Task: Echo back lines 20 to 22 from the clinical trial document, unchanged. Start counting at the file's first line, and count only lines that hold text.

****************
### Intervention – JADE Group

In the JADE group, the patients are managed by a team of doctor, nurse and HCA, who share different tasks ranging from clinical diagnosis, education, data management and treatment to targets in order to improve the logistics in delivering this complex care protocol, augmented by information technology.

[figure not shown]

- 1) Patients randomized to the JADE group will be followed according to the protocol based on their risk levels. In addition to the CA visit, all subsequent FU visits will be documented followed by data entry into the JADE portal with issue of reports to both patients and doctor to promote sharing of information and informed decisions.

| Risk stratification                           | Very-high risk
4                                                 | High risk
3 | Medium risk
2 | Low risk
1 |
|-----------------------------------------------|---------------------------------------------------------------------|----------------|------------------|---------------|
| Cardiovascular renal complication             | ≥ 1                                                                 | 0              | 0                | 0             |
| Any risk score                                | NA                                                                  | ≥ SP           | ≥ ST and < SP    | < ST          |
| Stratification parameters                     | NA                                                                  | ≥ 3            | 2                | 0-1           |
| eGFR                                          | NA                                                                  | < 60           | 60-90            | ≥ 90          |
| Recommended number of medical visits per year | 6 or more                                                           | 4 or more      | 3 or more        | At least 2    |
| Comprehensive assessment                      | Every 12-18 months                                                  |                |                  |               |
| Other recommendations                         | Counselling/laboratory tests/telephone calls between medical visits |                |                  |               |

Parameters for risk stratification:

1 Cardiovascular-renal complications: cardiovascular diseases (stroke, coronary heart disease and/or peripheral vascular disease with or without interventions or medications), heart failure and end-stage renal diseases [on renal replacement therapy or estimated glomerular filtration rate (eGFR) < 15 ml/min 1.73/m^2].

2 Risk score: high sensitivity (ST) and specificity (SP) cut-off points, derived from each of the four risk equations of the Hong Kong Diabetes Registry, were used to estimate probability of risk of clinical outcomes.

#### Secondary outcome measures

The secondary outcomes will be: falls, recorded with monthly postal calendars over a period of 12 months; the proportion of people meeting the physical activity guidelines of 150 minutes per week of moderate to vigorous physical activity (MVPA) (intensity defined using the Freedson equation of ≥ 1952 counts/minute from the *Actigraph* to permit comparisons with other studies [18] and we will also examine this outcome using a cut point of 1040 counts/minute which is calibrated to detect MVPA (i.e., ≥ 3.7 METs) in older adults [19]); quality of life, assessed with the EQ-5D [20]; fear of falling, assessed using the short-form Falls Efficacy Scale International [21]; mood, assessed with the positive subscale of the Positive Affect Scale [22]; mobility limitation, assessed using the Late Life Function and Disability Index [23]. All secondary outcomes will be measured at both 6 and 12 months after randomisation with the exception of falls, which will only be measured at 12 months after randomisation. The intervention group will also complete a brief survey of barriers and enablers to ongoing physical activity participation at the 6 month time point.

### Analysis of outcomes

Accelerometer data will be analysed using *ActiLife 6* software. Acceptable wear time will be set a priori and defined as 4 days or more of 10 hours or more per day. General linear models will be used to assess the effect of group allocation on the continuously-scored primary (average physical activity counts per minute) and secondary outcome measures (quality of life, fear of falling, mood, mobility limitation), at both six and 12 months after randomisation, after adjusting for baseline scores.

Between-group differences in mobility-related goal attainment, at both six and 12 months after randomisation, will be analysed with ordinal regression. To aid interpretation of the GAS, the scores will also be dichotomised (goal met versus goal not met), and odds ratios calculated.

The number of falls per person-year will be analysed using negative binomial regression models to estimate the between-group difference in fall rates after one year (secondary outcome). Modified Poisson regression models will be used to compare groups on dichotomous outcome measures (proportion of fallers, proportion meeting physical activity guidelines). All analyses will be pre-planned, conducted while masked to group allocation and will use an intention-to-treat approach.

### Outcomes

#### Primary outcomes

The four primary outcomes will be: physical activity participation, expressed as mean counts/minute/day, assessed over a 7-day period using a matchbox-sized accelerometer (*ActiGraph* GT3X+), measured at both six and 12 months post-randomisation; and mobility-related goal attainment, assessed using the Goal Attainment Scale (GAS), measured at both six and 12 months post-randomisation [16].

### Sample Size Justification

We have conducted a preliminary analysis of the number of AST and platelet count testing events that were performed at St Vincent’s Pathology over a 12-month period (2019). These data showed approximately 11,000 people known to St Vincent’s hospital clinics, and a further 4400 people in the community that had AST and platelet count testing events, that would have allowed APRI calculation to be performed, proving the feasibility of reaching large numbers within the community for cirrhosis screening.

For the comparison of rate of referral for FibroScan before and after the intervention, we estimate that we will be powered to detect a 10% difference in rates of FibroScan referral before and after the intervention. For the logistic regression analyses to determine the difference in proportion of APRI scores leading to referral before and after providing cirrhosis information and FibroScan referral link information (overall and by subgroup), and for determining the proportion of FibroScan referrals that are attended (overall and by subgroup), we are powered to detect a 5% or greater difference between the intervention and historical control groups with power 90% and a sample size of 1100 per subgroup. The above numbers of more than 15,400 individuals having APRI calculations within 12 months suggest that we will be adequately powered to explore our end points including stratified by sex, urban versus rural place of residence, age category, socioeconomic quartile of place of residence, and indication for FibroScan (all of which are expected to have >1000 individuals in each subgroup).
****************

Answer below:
2 Risk score: high sensitivity (ST) and specificity (SP) cut-off points, derived from each of the four risk equations of the Hong Kong Diabetes Registry, were used to estimate probability of risk of clinical outcomes.

#### Secondary outcome measures

The secondary outcomes will be: falls, recorded with monthly postal calendars over a period of 12 months; the proportion of people meeting the physical activity guidelines of 150 minutes per week of moderate to vigorous physical activity (MVPA) (intensity defined using the Freedson equation of ≥ 1952 counts/minute from the *Actigraph* to permit comparisons with other studies [18] and we will also examine this outcome using a cut point of 1040 counts/minute which is calibrated to detect MVPA (i.e., ≥ 3.7 METs) in older adults [19]); quality of life, assessed with the EQ-5D [20]; fear of falling, assessed using the short-form Falls Efficacy Scale International [21]; mood, assessed with the positive subscale of the Positive Affect Scale [22]; mobility limitation, assessed using the Late Life Function and Disability Index [23]. All secondary outcomes will be measured at both 6 and 12 months after randomisation with the exception of falls, which will only be measured at 12 months after randomisation. The intervention group will also complete a brief survey of barriers and enablers to ongoing physical activity participation at the 6 month time point.